That phrase can get tossed around lightly, but there’s deep wisdom in it. Once I understand that this is in fact nice, right now, then when I realize that I wasn’t—just then, in the moment—feeling how nice it is… then the second part of the phrase has power: I don’t know what is. Put another way:

If I know what is nice, then this is.


Getting control of mornings

Staring this month, I’m making another large change to how I’m structuring my mornings. For as long as I can remember I’ve woken up about 5:30. There’s variability, but it’s a rare morning if I’m not actually awake, vertical and puttering towards my desk by 6:00. Unfortunately, for what might be two years now, what I’ve been doing upon reaching my desk has been an every-morning battle between my intention, and what I had actually set myself up for.

My intention was: Do self-focusing, restorative things. Meditate, some movement [yoga, mobility, etc.], maybe a quiet podcast, then do my reflection reading, and write in my journal. Then “surface, ” which means waking up a computer and checking in on a variety of places—multiple email programs, web sites, etc., to get a pulse for what today looks like. Checking the calendar to verify appointments, calls, etc.. And then, at 6:30 exactly, Tracy and I would have a quick morning meeting to compare our days. We’d discuss the day’s activities, meals, chores, our respective meetings, etc.. Each morning I make up a very crude, quick listing of things for the day, in a very small notebook that I carry around. But what actually happened was that, because I use a program to track everything, and I need to look some stuff up to fill out my little notebook to start my day, I’d end up starting by just peeking into one or two things… and bam! It’s 6:30 meeting time. Dammit.

I’ve come to the conclusion that I must begin the morning without any devices. (Pretty sure that’s safe to do without checking with my doctor, since it was fine for the first 25 years of my life, right?)

Have our evening meeting, figure out the basic layout of tomorrow, and jot my notes in my little notebook. In the morning, get up, gather my coffee, and start my day with the little notebook. No phone for podcasts, nor music… just me and my notebook. We shall see.


Epochs of problems

Avoiding problems avoids the opportunity for growth. Most of the time, problems don’t go away, instead they grow.

~ Farnam Street from ,

It seems to me that there are epochs of problems. In the early days of my journey, I made dumb mistakes. Slowly I learned through stubbed toes, hurt feelings, expensive mistakes and bridges burned that life is hard, yes. But it’s much harder if you’re stoopid. More time passed.

I resolved the internal issues that led to bad impulses and choices. I learned the Kastanza Lesson of opposite day; If every instinct you have is wrong and causes things to turn out badly, one should at least trying doing the opposite. In short, I intentionally crafted a moral compass. Effectively gone—unless I just jinxed it—are any problems which are my fault. I’m not talking about errors here; I drop things, make wrong turns and forget things, of course. More time passed

And I’m left wondering how I move beyond my current problem: The setting of unrealistic expectations for myself, and of setting expectations [of any sort] of other people. I’m reminded of my thoughts on Discovery, Reflection and Efficacy. Perhaps if some more time passes? That seems to have worked twice now.


If I’m being honest

So the worst-case scenario is someone who’s both naturally bitter and extremely ambitious, and yet only moderately successful.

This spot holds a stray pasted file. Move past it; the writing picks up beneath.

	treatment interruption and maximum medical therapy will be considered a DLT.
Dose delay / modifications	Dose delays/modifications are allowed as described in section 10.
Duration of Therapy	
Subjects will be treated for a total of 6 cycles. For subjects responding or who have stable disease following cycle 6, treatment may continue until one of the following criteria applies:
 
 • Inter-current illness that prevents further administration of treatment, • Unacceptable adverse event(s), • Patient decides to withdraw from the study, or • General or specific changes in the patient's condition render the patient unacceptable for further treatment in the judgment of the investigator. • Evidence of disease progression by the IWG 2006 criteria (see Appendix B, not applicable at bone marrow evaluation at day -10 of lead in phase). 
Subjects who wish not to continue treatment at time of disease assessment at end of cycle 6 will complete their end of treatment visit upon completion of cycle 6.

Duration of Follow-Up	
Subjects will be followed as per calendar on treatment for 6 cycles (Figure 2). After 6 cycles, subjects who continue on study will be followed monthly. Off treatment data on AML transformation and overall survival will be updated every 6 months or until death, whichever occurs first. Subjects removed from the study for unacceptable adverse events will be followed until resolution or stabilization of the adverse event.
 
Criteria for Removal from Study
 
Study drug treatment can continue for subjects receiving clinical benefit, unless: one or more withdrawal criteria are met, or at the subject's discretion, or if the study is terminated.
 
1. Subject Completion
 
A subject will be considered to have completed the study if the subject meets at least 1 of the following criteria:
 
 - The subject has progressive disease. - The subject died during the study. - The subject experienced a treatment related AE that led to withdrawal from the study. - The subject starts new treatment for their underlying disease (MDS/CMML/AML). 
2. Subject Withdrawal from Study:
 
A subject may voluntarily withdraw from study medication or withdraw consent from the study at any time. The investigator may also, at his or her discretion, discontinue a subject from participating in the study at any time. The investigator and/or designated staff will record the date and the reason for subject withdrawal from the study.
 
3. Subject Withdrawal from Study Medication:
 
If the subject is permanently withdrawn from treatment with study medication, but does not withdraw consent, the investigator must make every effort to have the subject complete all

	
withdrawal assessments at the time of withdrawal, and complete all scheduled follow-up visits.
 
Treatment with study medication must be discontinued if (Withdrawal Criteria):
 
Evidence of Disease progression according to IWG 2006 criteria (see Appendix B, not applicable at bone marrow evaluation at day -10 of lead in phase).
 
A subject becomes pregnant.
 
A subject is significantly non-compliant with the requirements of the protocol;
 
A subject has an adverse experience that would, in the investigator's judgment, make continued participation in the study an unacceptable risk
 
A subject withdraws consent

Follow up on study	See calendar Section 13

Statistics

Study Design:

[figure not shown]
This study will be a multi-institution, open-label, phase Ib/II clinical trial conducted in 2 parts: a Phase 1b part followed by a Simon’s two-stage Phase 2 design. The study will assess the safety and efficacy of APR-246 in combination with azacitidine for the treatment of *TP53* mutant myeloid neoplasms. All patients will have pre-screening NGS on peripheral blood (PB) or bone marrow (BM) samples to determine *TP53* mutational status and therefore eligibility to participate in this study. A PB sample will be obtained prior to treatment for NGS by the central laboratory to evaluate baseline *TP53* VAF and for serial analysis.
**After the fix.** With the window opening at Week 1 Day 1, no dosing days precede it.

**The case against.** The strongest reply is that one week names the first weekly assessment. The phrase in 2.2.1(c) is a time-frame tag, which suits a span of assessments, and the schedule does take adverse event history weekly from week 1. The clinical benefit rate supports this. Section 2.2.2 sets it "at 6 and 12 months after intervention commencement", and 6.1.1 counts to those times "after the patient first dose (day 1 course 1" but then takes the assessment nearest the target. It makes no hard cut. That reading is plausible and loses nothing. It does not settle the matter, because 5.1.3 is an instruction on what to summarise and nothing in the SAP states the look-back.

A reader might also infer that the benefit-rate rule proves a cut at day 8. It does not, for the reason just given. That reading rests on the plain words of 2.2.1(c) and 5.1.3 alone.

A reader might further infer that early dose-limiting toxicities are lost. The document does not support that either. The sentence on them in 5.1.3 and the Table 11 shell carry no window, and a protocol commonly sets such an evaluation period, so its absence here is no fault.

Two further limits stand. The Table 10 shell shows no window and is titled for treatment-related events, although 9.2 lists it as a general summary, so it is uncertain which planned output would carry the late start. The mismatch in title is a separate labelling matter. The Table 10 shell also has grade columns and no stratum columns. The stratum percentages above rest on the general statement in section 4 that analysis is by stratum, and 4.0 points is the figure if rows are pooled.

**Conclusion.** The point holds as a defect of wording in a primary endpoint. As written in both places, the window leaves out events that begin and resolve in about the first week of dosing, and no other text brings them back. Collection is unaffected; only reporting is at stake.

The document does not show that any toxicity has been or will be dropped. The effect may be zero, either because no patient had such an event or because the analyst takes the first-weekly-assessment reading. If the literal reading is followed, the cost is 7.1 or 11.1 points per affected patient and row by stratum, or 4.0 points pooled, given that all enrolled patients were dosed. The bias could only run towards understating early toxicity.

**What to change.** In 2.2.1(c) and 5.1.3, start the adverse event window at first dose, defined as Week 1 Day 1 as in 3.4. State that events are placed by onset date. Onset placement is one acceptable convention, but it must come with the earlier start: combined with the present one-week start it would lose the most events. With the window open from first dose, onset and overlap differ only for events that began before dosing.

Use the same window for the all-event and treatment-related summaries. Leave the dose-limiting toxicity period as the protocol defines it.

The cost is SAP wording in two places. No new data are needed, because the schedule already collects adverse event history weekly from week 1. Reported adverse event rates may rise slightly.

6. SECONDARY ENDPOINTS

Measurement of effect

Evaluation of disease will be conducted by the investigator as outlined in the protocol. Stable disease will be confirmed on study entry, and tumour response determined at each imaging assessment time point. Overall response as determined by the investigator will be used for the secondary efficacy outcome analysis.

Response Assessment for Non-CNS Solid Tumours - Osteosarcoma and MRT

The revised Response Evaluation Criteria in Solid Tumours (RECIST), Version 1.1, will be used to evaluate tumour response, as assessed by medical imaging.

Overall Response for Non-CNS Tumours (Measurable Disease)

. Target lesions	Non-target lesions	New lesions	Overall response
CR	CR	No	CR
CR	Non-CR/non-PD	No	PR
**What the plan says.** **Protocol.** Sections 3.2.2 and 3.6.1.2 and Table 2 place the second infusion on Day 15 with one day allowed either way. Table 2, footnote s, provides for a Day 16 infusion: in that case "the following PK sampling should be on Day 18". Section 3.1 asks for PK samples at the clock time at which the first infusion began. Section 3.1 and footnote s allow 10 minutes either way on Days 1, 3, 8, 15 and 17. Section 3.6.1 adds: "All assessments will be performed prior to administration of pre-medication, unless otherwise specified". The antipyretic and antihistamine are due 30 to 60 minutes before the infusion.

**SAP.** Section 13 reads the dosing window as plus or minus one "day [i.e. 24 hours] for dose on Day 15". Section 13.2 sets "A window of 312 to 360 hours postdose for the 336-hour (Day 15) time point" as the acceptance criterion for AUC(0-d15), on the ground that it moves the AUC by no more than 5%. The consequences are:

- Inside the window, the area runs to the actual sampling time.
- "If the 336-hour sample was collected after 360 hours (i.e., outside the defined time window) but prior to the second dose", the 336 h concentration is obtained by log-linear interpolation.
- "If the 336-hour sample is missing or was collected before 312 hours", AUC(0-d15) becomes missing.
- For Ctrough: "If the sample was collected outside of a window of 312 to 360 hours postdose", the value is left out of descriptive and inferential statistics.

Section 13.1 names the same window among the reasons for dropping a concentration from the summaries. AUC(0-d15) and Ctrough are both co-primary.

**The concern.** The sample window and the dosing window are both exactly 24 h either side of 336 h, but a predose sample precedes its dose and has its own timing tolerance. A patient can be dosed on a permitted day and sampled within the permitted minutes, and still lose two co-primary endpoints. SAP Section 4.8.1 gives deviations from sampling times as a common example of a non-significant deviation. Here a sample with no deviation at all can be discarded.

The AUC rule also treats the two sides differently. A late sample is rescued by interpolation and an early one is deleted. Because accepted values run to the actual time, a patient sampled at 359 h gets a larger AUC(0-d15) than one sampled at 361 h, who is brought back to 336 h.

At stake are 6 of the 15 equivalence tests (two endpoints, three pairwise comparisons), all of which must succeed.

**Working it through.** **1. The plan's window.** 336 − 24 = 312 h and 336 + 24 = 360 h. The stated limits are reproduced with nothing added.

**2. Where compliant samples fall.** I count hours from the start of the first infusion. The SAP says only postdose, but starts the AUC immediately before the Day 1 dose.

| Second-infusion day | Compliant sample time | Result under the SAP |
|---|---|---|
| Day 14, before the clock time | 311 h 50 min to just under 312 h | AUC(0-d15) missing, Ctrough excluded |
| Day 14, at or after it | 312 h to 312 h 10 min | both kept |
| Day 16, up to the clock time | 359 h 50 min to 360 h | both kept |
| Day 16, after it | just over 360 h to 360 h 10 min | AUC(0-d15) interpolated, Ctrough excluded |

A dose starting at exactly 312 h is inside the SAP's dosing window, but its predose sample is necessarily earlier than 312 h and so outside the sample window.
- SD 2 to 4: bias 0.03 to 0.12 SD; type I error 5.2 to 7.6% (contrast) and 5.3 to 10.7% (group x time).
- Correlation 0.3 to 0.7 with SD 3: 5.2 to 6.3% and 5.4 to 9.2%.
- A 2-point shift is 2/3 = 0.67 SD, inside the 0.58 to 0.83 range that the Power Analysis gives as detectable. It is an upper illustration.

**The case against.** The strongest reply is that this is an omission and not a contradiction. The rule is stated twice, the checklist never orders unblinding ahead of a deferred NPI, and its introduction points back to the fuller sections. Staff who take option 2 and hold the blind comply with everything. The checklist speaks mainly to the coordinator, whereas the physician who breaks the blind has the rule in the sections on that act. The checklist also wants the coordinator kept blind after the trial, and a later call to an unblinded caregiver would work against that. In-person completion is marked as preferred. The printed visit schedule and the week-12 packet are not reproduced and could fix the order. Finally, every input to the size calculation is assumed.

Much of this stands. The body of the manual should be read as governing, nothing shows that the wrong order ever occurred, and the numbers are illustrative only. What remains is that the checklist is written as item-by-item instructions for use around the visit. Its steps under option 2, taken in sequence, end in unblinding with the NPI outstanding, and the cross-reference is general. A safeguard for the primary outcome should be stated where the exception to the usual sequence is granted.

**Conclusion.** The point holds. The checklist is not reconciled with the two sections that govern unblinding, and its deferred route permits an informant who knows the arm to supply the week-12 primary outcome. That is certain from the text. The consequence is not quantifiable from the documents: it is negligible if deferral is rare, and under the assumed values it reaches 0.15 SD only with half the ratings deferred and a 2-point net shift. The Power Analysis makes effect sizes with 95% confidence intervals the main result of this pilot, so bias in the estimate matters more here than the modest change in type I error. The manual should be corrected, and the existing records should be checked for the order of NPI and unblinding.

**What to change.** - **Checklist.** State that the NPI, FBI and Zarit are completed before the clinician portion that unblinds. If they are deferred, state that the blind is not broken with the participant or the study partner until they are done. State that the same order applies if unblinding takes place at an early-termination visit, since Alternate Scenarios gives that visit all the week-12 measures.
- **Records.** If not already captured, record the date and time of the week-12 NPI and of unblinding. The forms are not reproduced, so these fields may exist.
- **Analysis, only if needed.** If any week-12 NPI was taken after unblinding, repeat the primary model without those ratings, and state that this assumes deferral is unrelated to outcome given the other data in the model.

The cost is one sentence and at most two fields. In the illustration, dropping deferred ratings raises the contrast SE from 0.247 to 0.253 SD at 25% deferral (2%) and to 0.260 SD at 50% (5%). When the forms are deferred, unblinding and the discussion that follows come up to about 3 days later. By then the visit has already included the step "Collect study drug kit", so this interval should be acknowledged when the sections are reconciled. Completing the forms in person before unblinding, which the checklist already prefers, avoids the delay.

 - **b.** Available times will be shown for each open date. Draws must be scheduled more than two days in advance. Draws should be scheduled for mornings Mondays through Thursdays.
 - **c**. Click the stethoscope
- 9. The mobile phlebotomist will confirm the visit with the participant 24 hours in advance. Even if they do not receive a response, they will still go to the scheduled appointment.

~ Paul Graham from,

Graham is one of that vanishingly-rare type of blogger: One who posts stellar ideas, very infrequently and is being heard. Follow that link, take a trip back to the 90s-blogs, and learn something about nerds.

If I’m being honest, I’m not sure if I’m a nerd or a geek… I mean, I don’t actually know the definitions of those nouns. Sure, I can go look—here’s a good definition-and-how-to-tell… but the words simply don’t stick in my head as standing for something. Worse, I can tick boxes on both columns of that how-to-tell page. On the other hand, this page has a nifty graph and I think I’m over on the nerd side.

On the other, other hand, looking for “nerd” versus “geek” here on my own blog, isn’t very helpful. Maybe… just maybe… I was a geek, but there’s a natural half-life to Geeknadium, after which a certain percentage of geeks spontaneously transform into Nerdomium?



The rational soul

Characteristics of the rational soul: Self-perception, self-examination, and the power to make of itself whatever it wants. … It surveys the world and the empty space around it, and the way it’s put together. It delves into the endlessness of time to extend its grasp and comprehension of the periodic births and rebirths that the world goes through. It knows that those who came after us will see nothing different, that those who came before us saw no more than we do, and that anyone with forty years behind him and eyes in his head has seen both past and future—both alike.

~ Marcus Aurelius



The tendency to put off difficult tasks that we don’t want to face is almost universal.

And it turns out, the moment of starting a task is often so much harder than actually doing the task.

~ Leo Babauta from,

Tom Petty’s lyrics not withstanding, I agree with Leo. Starting is definitely the hardest part. Unfortunately, I don’t understand why it is so difficult for me.

Take this blog post. It’s 9pm. I go to sleep at 9:30. (Why, is an entirely different story, see, Sleep.) I’ve a long drive tomorrow, and I’ve a few things left to stuff in my overnight bag. I’ve waited all day to do this small task. Writing these blog posts is straightforward; I have a well-oiled process for dropping into the right mindset and dipping into a fertile sea of cached ideas to find one to inspire. Invariably, a few minutes into the process, I’ve found an interesting thread to pull on. This is so much fun, I could—quite literally—do this all day. So why then do I wait until 9pm?

Because you see, it’s not just writing this blog post. I feel all the things on my to-do lists—both literal and in my head—are like writing this blog post: Straightforward, self-chosen, in line with my priorities and goals, inherently interesting, generally worth doing, immediately rewarding in most cases. And yet, the proverbial 9pm rolls around before I feel enough pressure to start.

The only thing I can think of is that some part of my mind just knows that the list will never be done. No matter how many times the “let’s get stuff done” part of my brain were to rise to the occasion, there’s some other part of my brain that will roll Sisyphus’s rock back to the bottom. Maybe this is all there is to it? Is the problem, not the “doer” side, but the “setter upper of things to do” side? Is the problem that I don’t know how to simply be?

Have I, perhaps, only learned instead how to be a human doing?